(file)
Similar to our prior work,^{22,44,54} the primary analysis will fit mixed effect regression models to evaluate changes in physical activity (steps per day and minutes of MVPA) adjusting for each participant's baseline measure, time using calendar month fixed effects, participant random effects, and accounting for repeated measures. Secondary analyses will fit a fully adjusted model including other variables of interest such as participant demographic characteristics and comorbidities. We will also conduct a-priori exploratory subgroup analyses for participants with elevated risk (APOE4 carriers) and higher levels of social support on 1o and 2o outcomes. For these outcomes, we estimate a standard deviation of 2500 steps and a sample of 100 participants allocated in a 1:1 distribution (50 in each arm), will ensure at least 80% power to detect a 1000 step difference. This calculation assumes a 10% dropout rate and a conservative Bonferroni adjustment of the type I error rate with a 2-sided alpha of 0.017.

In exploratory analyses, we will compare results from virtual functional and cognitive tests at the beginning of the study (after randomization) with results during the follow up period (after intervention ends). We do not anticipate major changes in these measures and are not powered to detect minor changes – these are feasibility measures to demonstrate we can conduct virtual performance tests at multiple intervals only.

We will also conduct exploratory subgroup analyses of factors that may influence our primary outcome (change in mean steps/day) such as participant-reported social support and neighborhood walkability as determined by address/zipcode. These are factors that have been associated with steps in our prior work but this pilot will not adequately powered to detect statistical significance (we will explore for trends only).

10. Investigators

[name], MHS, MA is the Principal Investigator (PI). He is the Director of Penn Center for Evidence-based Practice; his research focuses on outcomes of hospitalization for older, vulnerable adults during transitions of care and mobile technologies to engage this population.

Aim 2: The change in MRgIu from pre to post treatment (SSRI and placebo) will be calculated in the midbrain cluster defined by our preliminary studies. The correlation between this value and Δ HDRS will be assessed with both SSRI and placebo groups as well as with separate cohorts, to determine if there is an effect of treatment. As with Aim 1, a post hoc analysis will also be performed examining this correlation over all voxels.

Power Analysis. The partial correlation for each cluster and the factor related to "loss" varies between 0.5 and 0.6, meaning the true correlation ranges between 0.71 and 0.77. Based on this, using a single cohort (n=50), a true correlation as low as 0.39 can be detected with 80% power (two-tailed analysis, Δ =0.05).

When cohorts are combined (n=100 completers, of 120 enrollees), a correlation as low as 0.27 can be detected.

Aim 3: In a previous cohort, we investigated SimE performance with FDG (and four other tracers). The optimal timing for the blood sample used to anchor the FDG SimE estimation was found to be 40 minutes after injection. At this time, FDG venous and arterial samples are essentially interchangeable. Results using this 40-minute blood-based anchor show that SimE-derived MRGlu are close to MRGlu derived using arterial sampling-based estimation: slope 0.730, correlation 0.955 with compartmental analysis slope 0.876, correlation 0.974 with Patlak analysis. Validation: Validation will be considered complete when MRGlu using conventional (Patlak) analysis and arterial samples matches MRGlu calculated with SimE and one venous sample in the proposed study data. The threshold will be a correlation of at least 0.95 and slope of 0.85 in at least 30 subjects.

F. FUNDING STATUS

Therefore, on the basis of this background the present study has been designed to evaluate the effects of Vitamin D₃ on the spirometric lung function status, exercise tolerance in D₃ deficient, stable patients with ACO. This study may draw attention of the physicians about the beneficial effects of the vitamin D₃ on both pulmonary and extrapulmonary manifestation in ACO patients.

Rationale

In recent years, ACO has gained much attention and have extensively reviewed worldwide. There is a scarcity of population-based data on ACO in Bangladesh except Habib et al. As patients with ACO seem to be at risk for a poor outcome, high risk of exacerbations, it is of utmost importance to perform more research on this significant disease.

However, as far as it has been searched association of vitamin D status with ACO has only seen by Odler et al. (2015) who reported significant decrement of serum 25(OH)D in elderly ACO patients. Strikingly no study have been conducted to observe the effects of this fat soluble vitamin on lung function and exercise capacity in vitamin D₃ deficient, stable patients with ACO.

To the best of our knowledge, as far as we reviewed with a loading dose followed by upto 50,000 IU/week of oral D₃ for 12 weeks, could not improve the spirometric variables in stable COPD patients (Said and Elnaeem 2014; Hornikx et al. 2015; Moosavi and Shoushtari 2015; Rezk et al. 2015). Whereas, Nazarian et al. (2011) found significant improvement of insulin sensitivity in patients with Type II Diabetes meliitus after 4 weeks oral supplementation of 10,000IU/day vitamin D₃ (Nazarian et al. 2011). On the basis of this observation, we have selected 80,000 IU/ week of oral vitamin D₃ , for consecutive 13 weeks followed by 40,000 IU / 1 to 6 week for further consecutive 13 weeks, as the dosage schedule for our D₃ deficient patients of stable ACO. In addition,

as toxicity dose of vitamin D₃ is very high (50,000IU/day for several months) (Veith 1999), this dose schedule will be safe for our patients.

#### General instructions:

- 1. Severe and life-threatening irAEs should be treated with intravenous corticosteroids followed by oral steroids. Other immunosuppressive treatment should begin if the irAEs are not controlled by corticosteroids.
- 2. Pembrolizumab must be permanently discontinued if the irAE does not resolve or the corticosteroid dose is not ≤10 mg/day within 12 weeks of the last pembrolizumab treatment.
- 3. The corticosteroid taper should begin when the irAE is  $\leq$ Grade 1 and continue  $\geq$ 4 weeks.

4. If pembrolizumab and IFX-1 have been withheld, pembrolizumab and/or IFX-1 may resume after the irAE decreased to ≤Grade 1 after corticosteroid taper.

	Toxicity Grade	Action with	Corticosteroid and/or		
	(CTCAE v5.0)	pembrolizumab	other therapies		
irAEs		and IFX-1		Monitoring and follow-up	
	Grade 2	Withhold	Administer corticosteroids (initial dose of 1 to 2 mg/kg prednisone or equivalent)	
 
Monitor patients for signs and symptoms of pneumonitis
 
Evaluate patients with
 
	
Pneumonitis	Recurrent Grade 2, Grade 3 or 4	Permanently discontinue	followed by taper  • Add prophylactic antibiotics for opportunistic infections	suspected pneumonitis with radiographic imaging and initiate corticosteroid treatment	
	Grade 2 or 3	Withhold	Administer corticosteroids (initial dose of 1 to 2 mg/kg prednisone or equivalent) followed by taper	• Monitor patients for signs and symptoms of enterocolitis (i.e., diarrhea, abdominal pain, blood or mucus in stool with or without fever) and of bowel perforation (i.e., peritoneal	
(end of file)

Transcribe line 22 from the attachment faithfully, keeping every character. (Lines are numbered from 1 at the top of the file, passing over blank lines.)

	Toxicity Grade	Action with	Corticosteroid and/or		